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RE: Rooks cooperate to get treats
--- don ohmes <email@example.com> schrieb:
> Personal observation (in N Florida, mid-December):
> owls in dimmest pre-dawn light, working their way
> a gum tree in a swamp, leaping from
> As they reach the top branches, a lone crow flees
> his perch and disappears into the southwestern sky.
> In full daylight, a phalanx of 9 crows from the
> southwestern quadrant, flying bee-line to that tree.
> One owl flies away as the crows light on the tree,
> the crows follow it, and mob it. The other owl sits
> tight, and is un-molested.
> My conclusion -- crows communicate well.
That is as good as certain. But are they up to the
task presented here?
I guess that with flocking corvids it's more like a
high-rise situation - you know all your neighbors by
sight and you greet them in the hallway, but you are
not especially close to them or would automatically go
to them for help in unusual or difficult tasks.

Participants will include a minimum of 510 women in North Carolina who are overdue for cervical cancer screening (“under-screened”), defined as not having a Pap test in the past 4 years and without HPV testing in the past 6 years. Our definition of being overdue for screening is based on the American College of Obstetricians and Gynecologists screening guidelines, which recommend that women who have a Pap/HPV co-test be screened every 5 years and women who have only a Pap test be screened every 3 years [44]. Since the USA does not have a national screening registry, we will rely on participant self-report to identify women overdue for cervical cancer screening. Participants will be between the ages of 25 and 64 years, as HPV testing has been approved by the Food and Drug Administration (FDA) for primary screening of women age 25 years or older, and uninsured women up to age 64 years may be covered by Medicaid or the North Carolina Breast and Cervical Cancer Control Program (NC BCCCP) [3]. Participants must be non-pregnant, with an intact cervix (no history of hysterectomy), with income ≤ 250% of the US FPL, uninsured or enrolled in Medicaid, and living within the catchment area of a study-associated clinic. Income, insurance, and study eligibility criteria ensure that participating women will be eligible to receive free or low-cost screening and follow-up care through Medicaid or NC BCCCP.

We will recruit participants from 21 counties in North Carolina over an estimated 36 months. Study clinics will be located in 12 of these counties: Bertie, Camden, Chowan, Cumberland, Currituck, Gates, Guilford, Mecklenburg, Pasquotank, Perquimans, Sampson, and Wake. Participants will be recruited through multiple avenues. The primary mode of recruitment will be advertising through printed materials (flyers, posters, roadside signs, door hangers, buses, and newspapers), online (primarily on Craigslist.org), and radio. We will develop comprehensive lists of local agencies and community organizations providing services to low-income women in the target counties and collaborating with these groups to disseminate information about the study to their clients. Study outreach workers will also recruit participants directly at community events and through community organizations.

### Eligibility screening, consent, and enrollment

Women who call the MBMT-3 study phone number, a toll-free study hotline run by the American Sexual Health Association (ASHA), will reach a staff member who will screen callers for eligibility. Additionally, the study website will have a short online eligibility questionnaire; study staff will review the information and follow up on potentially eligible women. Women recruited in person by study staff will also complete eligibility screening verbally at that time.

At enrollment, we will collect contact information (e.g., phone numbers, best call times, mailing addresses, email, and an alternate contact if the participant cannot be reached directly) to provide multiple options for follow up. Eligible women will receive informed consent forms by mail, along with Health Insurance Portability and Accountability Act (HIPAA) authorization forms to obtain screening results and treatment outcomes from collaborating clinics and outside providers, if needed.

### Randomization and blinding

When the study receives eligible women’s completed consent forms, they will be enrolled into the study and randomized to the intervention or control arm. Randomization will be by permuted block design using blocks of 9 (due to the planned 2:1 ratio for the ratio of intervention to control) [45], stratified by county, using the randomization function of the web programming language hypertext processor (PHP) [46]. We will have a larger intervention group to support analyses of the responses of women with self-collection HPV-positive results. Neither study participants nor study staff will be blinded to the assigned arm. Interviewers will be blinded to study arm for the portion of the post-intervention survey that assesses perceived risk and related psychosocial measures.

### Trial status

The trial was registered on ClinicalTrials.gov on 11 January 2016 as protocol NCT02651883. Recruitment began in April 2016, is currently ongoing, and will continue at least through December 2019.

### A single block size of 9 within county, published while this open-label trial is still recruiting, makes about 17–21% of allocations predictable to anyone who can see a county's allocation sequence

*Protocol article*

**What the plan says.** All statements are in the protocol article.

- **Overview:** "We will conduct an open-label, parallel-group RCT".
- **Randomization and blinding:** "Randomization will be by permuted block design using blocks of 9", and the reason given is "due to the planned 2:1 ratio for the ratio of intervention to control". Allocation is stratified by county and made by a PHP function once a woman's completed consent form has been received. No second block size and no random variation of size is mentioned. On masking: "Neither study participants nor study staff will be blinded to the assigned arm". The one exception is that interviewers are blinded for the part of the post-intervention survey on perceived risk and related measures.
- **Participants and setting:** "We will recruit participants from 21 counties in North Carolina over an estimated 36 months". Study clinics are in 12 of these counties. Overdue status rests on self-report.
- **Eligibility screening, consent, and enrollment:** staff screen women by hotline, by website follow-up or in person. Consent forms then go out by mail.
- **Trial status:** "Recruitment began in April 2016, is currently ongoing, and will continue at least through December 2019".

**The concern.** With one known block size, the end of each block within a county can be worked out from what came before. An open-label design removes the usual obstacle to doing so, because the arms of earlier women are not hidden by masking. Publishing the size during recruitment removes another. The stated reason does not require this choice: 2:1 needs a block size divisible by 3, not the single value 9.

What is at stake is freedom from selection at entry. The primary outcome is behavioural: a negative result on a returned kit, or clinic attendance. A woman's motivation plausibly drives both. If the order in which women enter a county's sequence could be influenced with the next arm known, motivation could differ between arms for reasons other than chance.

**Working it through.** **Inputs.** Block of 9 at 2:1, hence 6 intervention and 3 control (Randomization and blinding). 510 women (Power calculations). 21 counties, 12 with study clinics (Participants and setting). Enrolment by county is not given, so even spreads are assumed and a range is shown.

Scrub-jays OTOH hang around in smaller and looser
groups, and we know that there are helpers in nesting,
even birds that are not direct offsprings but more
distantly related seem to help hesting pairs; they'll
learn skills they can later use, but this can only
explain why this behavior is maintained, not why it
evolved - it will benefit any bird with a similar
social structure, but is it not the rule.
(I presume here that all corvids have a concept of
"self" vs "conspecific"; it has been shown in some but
there is nothing to suggest it's not present in all)
I wonder how New Caledonian Crows would do in this
test - they're less social, but too little is known
about their habits to say whether they only can be
expected to cooperate with their mates and offspring
or also with "buddies". But the group that studies
their intelligence would probably know.
PS - the Rook is partially migratory and in eastern
Europe for example local birds will freely mingle with
those that arrived from Siberia for winter. So
depending on strong social bonds other than to the
mate is actually a liability in this species. Their
groups are an order of magnitude larger than those of
chimps are, and they cannot phone or write mail to
keep contact. So a difference in cooperative behavior
is no surprise - in a chimp group everybody knows
everybody else *personally*. Rook groups are quite
anonymous by comparison.
So what would they do if put to a task where they have
to recruit a handful of conspecifics at least for them
*all* to gain a benefit? Your observation with the
owls gives a hint.
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